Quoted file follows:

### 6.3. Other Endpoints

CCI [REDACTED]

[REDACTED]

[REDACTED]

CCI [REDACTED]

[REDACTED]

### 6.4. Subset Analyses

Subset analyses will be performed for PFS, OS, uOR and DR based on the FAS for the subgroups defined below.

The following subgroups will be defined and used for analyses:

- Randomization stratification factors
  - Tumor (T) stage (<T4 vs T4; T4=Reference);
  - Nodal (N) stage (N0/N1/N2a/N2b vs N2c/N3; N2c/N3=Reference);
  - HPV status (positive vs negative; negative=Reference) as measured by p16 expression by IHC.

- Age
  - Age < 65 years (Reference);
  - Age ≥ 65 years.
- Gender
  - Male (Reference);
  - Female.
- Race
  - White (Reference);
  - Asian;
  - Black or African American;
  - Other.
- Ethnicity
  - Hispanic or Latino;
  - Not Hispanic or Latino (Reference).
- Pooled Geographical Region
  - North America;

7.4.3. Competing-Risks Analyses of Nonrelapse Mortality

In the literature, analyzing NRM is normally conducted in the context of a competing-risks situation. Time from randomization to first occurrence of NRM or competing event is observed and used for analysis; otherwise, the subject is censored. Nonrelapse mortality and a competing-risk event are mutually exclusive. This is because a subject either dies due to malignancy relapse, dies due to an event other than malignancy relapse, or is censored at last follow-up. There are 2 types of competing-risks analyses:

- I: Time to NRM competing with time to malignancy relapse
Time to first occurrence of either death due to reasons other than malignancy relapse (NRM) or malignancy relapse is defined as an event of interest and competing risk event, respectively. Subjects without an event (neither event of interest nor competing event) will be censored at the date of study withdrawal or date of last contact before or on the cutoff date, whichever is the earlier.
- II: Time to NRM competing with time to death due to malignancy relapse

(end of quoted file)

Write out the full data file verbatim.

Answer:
### 6.3. Other Endpoints

CCI [REDACTED]

[REDACTED]

[REDACTED]

CCI [REDACTED]

[REDACTED]

### 6.4. Subset Analyses

Subset analyses will be performed for PFS, OS, uOR and DR based on the FAS for the subgroups defined below.

The following subgroups will be defined and used for analyses:

- Randomization stratification factors
  - Tumor (T) stage (<T4 vs T4; T4=Reference);
  - Nodal (N) stage (N0/N1/N2a/N2b vs N2c/N3; N2c/N3=Reference);
  - HPV status (positive vs negative; negative=Reference) as measured by p16 expression by IHC.

- Age
  - Age < 65 years (Reference);
  - Age ≥ 65 years.
- Gender
  - Male (Reference);
  - Female.
- Race
  - White (Reference);
  - Asian;
  - Black or African American;
  - Other.
- Ethnicity
  - Hispanic or Latino;
  - Not Hispanic or Latino (Reference).
- Pooled Geographical Region
  - North America;

7.4.3. Competing-Risks Analyses of Nonrelapse Mortality

In the literature, analyzing NRM is normally conducted in the context of a competing-risks situation. Time from randomization to first occurrence of NRM or competing event is observed and used for analysis; otherwise, the subject is censored. Nonrelapse mortality and a competing-risk event are mutually exclusive. This is because a subject either dies due to malignancy relapse, dies due to an event other than malignancy relapse, or is censored at last follow-up. There are 2 types of competing-risks analyses:

- I: Time to NRM competing with time to malignancy relapse
Time to first occurrence of either death due to reasons other than malignancy relapse (NRM) or malignancy relapse is defined as an event of interest and competing risk event, respectively. Subjects without an event (neither event of interest nor competing event) will be censored at the date of study withdrawal or date of last contact before or on the cutoff date, whichever is the earlier.
- II: Time to NRM competing with time to death due to malignancy relapse